Chevrolet's Coming Cruze Is Downright Entertaining
Bill Visnic , Contributor
The long-talked-about 2011 Chevrolet Cruze is finally going on sale in September 2010, and although Chevrolet is still working out some details, it uncrated a few engineering prototypes for a first-time drive on U.S. soil at GM's proving grounds in Milford, Michigan. The engineers on hand said the three cars were about 85 percent representative of the final-product Cruze.
Unless that final 15 percent gets really messed up, the compact-sedan-segment big dogs -- the Honda Civic and Toyota Corolla -- had better start looking over their shoulders for Chevy's Cobalt replacement. The 2011 Cruze is more than equal to those big-selling Japanese compacts and has enough going on to pique the interest of enthusiast drivers, too.
And although the 2011 Chevrolet Cruze is certain to cost more than the Cobalt, expect Chevy to make sure its impressive all-new compact is fully price-competitive with the imports, as well as with the all-new 2012 Ford Focus, coming to our shores in early 2011. All three of the prototypes Chevy offered for test-drives were sedans and all had the new 1.4-liter, turbocharged four-cylinder engine. A variety of trim levels were represented, but we concentrated mostly on the line-topping LTZ.
The riskiest move for Chevy's all-new Cruze may be its comparatively tiny 1.4-liter engine; the Cobalt it replaces uses a 2.2-liter job. The 2011 Cruze's turbocharged 1.4-liter is smaller than Americans are used to, even for compact cars. And it's the upgrade engine, as a naturally aspirated 1.8-liter, that will be standard on the base trim level.
Not to worry, though: The 1.4-liter, 138-horsepower engine, standard for the upper LT1, LT2 and LTZ trims, as well as the high-efficiency Eco model, spins like the proverbial dervish. There's just a small amount of turbo lag when you lift off the nicely balanced clutch to deliver the power to the six-speed manual transmission that's standard for all trim levels. The optional six-speed automatic transmission delivers similar results, though it requires a more deliberate push on the accelerator pedal at takeoff and it can be reluctant to downshift when given the boot.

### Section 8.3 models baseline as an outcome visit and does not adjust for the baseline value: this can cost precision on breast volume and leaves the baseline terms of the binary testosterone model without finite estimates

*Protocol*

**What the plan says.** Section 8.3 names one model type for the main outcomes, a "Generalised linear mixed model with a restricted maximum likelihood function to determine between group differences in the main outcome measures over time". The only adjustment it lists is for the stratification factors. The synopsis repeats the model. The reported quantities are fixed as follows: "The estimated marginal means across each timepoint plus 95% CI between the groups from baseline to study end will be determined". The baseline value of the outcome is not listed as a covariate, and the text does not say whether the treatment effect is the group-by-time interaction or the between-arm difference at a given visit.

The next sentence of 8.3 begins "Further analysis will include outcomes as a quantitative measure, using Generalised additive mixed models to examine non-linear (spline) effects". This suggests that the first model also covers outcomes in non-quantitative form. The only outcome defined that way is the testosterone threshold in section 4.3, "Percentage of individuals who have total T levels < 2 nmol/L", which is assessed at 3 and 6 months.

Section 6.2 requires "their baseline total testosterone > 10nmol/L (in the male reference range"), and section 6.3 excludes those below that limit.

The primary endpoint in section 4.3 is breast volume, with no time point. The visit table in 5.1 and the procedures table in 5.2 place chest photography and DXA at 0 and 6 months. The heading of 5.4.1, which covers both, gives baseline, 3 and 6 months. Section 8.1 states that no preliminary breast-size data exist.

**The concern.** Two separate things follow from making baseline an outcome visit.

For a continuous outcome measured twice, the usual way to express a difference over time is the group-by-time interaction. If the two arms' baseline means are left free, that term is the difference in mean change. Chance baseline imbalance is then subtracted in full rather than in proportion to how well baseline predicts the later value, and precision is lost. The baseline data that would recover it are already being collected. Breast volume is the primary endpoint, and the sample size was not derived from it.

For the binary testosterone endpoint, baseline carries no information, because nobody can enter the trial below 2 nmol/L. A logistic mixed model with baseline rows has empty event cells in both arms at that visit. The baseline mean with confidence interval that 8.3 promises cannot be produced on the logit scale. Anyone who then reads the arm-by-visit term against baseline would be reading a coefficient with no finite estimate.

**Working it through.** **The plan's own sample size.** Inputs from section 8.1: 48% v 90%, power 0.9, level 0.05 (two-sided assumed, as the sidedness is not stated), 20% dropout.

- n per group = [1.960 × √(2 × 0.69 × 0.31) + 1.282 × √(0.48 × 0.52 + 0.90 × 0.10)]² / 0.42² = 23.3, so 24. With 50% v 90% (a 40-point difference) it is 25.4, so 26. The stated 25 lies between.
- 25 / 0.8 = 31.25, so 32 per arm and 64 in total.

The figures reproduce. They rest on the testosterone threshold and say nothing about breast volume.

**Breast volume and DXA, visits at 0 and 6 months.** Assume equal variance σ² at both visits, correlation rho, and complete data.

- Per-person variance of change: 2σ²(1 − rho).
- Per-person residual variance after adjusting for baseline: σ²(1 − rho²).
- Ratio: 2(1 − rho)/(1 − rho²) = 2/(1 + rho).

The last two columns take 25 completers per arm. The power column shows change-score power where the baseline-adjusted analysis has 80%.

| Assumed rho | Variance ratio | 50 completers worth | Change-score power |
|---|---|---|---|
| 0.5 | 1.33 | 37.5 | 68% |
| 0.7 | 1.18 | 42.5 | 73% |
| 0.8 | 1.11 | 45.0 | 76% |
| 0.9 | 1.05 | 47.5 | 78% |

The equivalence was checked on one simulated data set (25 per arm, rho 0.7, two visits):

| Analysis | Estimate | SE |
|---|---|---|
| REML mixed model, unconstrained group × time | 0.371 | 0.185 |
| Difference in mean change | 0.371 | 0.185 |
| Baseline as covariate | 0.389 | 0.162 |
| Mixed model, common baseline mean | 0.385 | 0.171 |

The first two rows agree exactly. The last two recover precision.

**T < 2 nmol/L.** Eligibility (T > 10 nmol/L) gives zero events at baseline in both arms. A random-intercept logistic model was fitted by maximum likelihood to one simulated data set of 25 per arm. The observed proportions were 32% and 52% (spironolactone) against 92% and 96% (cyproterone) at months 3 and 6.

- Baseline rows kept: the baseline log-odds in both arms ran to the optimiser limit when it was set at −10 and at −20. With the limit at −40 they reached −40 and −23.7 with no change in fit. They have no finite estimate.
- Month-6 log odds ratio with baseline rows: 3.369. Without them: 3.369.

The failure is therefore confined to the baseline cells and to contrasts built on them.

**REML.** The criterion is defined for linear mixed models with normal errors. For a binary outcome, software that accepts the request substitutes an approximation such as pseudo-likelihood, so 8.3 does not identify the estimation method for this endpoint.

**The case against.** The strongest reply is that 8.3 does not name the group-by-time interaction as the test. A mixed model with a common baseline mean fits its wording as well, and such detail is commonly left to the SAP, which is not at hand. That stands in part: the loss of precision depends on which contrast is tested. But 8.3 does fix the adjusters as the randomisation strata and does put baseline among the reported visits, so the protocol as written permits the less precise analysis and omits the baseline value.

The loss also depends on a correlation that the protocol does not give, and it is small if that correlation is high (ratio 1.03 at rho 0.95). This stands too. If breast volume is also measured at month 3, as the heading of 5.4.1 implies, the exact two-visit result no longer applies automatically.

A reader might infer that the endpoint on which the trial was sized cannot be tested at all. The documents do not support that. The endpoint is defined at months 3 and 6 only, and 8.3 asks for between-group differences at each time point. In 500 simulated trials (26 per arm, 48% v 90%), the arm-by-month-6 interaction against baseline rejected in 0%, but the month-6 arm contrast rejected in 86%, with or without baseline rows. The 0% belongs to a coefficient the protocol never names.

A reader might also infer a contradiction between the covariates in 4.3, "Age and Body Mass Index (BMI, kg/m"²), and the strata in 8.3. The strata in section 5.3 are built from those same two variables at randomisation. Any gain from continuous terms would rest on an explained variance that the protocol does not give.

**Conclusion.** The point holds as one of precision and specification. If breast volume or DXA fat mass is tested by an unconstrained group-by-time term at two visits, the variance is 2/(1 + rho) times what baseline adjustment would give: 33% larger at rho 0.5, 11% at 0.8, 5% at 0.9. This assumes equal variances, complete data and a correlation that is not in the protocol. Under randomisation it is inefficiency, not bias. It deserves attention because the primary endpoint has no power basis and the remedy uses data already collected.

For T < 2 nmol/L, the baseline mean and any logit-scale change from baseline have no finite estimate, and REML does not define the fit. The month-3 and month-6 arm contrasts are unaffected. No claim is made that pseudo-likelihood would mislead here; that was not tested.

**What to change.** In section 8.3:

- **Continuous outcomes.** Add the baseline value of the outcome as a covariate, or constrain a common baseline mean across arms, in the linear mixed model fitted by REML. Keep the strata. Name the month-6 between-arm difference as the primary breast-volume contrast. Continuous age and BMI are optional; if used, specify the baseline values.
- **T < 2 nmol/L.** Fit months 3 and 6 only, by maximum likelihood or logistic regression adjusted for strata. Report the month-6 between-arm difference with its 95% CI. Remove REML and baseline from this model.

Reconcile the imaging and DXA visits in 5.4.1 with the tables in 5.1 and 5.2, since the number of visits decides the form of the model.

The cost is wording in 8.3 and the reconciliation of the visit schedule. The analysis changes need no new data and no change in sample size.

We're told to expect to get from zero to 60 in the mid 9-second range and that's probably about right, yet the 1.4-liter turbo does feel quicker than the numbers suggest. Either way, that kind of performance is entirely appropriate for the segment -- and it's what most competitors get out of their markedly larger 1.8-liter or 2.0-liter engines. Along with the promise of high fuel-efficiency (unofficially estimated at 40 mpg highway), another benefit of such small displacement is a lack of vibration from those diminutive pistons, which makes for less noise and vibration in the cabin.
The most surprising characteristic of the 2011 Chevrolet Cruze is its genuinely athletic handling and startlingly sophisticated ride quality. The Cruze's all-new chassis might not look too sophisticated on paper, but its clever patented design ensures secure handling and an absorbent but controlled ride. The standard suspension, dubbed "Touring," rides as well as just about any compact car, while the sport suspension is firmer but not anything approaching jolting. And all Cruzes get fuel-saving electric power steering that has unexpectedly fine feedback.